- Don’t cut corners. Entry-level positions in sales organizations hold significance and should not be underestimated, so avoid shortcuts and invest the necessary time and effort in hiring for these roles. Including doing reference calls. Your entry-level hires serve as the foundation for future promotions and leadership roles within your sales team.While references from entry-level candidates may not provide much in the way of additional insight into how the candidate will perform in day-to-day tasks, they will help you distinguish the right candidates. Choosing a candidate who is even just 10% better than another will have significant long-term impacts. They will ramp up quickly, learn from customers, and discover innovative approaches that benefit the entire team. Over time, these incremental improvements accumulate into substantial gains. While references may not speak directly about sales skills, they can provide insights into crucial sales competencies like curiosity, grit, and coachability.
- Ask the candidate for specific references. While candidates typically provide references, it is essential not to solely rely on them. By listening for and noting additional individuals mentioned during the interview process, such as former colleagues and managers, you can gain a more comprehensive perspective on the candidate's abilities and work style. Then ask the candidate to provide introductions for reference calls. This approach helps minimize the potential bias in the narrative that might arise from relying solely on the references provided by the candidate.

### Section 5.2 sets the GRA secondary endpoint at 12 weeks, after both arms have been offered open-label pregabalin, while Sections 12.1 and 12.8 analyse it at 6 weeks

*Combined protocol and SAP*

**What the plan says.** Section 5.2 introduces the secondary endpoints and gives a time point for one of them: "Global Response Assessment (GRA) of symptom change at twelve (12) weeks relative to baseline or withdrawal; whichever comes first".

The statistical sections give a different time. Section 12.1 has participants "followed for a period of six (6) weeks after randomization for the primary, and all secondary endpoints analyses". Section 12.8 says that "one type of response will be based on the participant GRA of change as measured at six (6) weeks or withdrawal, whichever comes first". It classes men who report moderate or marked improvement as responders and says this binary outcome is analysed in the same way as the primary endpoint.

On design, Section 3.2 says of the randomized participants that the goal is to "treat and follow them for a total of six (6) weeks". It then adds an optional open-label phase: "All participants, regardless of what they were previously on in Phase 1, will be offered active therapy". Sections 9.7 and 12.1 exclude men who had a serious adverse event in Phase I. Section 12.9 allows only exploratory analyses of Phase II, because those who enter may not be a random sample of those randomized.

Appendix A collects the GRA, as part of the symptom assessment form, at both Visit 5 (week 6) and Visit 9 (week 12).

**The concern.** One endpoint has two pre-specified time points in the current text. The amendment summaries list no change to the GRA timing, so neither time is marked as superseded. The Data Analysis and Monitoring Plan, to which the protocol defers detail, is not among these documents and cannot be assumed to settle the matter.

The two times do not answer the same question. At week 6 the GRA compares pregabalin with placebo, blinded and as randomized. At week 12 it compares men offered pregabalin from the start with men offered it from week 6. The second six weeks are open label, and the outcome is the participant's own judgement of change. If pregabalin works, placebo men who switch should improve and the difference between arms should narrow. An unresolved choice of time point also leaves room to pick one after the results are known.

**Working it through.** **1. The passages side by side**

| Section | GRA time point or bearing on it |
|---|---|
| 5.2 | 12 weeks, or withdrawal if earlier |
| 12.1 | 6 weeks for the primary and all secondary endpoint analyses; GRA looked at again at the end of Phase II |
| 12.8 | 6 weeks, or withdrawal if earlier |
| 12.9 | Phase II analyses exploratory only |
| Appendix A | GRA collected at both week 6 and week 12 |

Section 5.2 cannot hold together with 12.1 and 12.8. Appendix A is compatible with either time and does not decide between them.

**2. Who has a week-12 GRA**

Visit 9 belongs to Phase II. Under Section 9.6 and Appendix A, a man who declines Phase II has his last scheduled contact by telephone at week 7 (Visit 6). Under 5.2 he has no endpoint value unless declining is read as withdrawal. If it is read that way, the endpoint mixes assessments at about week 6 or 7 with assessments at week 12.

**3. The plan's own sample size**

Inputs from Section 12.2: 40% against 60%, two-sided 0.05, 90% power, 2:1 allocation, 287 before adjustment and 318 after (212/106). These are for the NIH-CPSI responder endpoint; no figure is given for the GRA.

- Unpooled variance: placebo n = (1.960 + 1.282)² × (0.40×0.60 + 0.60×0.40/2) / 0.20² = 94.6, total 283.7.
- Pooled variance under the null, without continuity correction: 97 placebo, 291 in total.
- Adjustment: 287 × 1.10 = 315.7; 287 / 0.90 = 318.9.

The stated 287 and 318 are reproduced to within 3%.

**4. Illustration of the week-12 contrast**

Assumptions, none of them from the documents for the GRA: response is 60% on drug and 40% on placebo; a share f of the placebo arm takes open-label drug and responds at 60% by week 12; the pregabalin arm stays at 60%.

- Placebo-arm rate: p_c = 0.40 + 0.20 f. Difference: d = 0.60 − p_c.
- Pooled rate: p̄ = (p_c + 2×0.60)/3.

- Get candid feedback. Some references may be reluctant to give candid feedback about the candidate. But there are ways you can coax good and useful information from the reference, and it starts with asking good questions. One successful tactic is using things the candidate said to make the reference more comfortable.
Here’s an example of how you could keep a conversation with a former manager going to get candid feedback:
- Q. What things did you want to see [the candidate] improve?
- A. Well, I can’t think of anything right now. She was strong at everything that was important to the job.
- Q. She said she had an issue with internal relationships with certain people because she was too hard driving and didn’t invest enough in those relationships. Did you notice that?
Embracing reference calls as a vital tool in the hiring process will ultimately lead to stronger teams and increased organizational success. They can help make your hiring strategy one that allows you to build trust and understand working relationships with candidates before they even start at your company.
When used correctly, they add valuable insights into a candidate's suitability for a position.
Don’t waste the time and effort your company is putting into organizing reference calls without setting them into a robust and organized hiring process support system. Pairing reference calls with strategically organized structured interviews, candidate scorecards, and hiring playbooks will ensure you’re finding the top talent for your company.